It isn’t hard to feel for HTC. For two straight years, it’s released hugely acclaimed Android phones that have been praised in the tech media as some of the best in the world. And for two straight years it’s posted big year-over-year sales declines in May, just when sales from its newest flagship devices ought to be the strongest.

A lot has been made of HTC’s lackluster ad campaigns, which certainly have not helped matters at all. However, at some point you also have to concede that even the best marketing campaign in the world cannot stand up to the awesome corporate propaganda machine that Samsung has constructed unless you back it up with billions of dollars of your own.

Just look at the ridiculously expensive World Cup ad campaign in which Samsung has snagged just about every great footballer in the world to star in. Or look at how Samsung essentially took over the world’s busiest airport terminal in London’s Heathrow Airport. And let’s not forget Samsung’s brilliant high-stakes selfie stunts that the company scored at both the Oscars and the White House this year.

The point is that even if HTC or some other Android company created a series of perfect smartphone ads, they still wouldn’t be able to compete with to the insane barrage of noise that Samsung generates on a daily basis.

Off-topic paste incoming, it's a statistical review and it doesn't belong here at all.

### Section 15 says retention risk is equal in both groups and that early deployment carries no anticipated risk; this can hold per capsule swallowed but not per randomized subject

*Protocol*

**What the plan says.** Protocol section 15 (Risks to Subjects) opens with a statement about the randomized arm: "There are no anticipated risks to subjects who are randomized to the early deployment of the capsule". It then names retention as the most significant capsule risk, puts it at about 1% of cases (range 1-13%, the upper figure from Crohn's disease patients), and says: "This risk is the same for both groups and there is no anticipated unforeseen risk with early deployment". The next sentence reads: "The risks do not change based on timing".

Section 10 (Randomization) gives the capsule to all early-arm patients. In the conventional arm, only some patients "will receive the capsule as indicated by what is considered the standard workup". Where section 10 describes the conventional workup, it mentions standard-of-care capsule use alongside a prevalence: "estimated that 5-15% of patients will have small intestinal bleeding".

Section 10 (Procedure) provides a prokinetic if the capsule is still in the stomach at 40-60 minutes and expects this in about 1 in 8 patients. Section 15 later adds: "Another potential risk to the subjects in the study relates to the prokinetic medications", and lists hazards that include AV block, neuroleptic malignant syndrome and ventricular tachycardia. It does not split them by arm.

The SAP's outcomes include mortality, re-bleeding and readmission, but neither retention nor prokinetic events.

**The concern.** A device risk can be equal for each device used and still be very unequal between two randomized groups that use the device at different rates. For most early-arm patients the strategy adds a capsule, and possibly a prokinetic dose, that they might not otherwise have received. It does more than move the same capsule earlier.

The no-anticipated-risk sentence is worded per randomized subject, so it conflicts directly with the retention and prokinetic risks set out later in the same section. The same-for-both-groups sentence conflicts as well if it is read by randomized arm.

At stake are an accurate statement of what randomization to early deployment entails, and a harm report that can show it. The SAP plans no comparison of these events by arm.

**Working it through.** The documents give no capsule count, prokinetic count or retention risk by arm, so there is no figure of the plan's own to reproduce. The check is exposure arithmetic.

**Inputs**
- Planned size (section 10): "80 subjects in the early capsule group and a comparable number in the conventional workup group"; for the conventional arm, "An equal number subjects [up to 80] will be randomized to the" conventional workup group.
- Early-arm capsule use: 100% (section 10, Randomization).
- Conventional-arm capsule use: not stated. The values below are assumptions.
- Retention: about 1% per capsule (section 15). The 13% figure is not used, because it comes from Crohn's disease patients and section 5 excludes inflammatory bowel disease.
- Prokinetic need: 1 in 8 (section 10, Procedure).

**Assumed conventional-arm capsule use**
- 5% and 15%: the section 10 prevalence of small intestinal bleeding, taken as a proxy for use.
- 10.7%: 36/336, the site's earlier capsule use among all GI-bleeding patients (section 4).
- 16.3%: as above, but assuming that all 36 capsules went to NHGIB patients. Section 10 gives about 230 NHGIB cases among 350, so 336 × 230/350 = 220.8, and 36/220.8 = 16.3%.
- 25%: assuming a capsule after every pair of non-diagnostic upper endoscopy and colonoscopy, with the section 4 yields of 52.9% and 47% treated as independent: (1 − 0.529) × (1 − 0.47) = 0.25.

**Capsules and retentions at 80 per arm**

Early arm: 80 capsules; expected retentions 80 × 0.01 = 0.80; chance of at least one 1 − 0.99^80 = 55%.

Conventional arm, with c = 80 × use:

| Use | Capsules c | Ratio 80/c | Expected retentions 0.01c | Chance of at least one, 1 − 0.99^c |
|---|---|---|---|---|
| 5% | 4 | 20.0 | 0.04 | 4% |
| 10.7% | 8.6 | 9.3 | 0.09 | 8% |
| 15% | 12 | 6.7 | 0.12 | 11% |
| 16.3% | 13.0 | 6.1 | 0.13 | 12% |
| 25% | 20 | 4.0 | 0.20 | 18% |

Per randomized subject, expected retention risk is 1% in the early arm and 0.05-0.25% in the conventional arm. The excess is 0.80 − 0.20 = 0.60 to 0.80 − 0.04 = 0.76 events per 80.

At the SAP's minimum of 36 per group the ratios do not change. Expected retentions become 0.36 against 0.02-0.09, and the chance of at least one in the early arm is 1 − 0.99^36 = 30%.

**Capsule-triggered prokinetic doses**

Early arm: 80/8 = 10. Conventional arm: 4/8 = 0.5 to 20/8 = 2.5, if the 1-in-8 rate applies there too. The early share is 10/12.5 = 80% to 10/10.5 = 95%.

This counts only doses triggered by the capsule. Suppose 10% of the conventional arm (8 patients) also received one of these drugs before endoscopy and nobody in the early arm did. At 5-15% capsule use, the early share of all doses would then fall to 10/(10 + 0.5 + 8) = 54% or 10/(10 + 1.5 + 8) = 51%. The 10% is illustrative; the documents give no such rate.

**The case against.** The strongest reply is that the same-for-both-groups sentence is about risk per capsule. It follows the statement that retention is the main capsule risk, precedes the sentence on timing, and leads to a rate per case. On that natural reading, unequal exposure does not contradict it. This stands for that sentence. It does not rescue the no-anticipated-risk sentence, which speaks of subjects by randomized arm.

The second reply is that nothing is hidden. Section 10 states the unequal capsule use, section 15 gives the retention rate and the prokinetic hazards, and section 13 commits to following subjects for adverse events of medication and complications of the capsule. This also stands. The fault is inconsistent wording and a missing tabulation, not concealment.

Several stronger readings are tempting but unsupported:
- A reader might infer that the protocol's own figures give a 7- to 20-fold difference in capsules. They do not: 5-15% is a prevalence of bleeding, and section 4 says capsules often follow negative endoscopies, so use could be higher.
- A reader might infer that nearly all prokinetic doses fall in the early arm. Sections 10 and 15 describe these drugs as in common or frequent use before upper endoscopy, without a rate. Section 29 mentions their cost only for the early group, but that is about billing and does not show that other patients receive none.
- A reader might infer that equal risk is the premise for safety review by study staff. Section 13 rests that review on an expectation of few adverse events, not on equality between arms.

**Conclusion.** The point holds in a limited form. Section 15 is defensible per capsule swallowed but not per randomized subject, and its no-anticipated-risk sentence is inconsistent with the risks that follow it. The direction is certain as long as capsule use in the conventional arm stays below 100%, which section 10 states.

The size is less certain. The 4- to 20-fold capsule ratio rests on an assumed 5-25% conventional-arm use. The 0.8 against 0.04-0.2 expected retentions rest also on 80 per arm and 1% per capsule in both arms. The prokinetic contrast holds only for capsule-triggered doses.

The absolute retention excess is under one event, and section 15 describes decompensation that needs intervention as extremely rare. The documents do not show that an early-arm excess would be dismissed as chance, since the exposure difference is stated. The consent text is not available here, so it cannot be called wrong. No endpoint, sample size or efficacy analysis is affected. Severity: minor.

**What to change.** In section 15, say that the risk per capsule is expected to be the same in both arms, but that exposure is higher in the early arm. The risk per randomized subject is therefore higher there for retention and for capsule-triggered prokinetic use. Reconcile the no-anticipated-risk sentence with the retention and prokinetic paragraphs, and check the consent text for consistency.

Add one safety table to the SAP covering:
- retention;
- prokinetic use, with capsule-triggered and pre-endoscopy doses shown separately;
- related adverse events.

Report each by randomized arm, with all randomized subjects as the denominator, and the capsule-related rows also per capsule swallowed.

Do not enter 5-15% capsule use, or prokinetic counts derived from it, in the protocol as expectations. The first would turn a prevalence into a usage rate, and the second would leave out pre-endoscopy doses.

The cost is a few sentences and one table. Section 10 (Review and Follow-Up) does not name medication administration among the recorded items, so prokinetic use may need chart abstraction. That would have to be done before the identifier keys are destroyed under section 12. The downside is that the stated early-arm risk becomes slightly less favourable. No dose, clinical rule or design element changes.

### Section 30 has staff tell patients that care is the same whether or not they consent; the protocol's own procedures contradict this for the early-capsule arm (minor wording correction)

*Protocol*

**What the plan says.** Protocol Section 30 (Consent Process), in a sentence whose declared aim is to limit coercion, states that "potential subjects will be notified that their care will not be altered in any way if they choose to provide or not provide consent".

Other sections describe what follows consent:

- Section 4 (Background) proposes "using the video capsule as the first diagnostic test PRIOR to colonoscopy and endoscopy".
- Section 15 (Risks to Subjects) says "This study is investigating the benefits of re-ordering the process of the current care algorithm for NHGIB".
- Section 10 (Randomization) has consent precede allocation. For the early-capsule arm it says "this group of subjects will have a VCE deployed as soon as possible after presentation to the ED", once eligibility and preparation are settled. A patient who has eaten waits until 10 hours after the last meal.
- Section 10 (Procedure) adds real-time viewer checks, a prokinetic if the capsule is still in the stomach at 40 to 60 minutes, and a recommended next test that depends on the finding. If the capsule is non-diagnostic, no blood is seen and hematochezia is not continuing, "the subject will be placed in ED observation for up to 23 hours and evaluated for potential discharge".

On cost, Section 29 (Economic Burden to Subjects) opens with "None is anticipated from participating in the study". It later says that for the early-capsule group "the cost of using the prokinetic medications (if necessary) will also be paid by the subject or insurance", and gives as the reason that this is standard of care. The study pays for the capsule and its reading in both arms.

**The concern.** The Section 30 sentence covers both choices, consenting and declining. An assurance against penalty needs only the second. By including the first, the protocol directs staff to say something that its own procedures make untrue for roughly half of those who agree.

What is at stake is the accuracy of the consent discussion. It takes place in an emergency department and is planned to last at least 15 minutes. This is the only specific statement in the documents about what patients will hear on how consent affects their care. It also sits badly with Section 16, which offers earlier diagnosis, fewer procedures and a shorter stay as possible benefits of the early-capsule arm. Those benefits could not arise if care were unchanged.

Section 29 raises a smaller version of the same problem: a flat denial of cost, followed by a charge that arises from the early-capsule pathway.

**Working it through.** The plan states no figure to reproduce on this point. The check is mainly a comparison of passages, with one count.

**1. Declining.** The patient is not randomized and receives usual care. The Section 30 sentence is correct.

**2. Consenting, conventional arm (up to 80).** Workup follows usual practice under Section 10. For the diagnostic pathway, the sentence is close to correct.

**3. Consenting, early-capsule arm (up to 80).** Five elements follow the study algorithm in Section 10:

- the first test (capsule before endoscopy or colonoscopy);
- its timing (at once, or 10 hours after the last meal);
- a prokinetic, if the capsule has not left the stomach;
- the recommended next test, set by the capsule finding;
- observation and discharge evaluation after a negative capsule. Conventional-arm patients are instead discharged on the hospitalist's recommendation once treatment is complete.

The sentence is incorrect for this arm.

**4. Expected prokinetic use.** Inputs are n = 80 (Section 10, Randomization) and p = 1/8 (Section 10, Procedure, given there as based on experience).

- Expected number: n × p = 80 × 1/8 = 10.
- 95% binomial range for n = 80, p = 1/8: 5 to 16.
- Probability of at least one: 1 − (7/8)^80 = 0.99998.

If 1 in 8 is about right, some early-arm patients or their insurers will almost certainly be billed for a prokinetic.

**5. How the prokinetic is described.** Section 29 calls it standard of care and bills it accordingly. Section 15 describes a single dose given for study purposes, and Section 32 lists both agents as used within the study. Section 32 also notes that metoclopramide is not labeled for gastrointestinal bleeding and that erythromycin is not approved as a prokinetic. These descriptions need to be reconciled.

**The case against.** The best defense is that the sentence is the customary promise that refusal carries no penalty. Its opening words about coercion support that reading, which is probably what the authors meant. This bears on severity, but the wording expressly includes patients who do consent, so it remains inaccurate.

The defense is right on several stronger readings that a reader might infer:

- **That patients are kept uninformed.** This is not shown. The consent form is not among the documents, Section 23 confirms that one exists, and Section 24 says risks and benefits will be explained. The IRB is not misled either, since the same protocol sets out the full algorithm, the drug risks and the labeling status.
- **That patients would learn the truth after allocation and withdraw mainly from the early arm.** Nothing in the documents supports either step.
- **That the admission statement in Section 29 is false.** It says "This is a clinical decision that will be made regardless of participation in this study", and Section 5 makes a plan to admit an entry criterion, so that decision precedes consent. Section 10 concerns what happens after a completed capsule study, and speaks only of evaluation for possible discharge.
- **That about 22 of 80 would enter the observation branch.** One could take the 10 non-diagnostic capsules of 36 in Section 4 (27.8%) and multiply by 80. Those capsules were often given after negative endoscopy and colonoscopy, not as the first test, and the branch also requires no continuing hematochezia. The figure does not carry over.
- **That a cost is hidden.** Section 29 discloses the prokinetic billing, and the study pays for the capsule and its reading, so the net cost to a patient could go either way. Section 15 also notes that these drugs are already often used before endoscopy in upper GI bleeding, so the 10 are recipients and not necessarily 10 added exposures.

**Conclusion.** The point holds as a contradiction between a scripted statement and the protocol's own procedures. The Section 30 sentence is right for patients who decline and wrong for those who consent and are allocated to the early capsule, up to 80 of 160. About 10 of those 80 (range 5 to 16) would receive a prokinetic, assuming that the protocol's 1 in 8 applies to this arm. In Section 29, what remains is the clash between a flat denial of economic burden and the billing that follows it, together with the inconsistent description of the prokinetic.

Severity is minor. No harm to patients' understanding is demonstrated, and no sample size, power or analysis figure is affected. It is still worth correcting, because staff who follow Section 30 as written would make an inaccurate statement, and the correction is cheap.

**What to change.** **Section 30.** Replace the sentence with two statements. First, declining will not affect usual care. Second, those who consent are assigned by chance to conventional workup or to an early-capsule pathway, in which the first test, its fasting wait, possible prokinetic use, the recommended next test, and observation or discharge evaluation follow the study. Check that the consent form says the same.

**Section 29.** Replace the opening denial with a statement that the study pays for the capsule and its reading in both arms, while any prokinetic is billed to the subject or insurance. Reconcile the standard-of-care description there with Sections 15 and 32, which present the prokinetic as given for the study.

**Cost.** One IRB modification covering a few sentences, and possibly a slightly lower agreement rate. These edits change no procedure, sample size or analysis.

This is a problem for Google because other than Samsung, no one is making money selling Android phones. It’s also a problem for Google because Samsung has ambitions to create its own rival ecosystem to Android with its just-launched Tizen platform that Google will have no control over.

Google may be loathe to admit it, but right now it’s the only company out there with the marketing clout to go toe-to-toe with Samsung in terms of advertising at the high end of the smartphone market. Google tried to market its own phones a little bit with the Moto X last year but the company really held back from putting its full muscle behind the device.

This leaves Google with two choices if it doesn’t want Samsung to completely control the high-end Android market: It can either do what Microsoft is doing and create its own hardware or it can put big advertising money behind all the phones that will come out next year as part of its Android Silver program that’s pushing vendors to build phones with high-quality materials and stylish designs.

Either way, I’d like to see some Android vendor besides Samsung actually make money sometime soon, if for no other reason than I actually want to have choices for future Android phones that don’t look like oversized band-aids.

Prior to joining BGR as News Editor, Brad Reed spent five years covering the wireless industry for Network World. His first smartphone was a BlackBerry but he has since become a loyal Android user.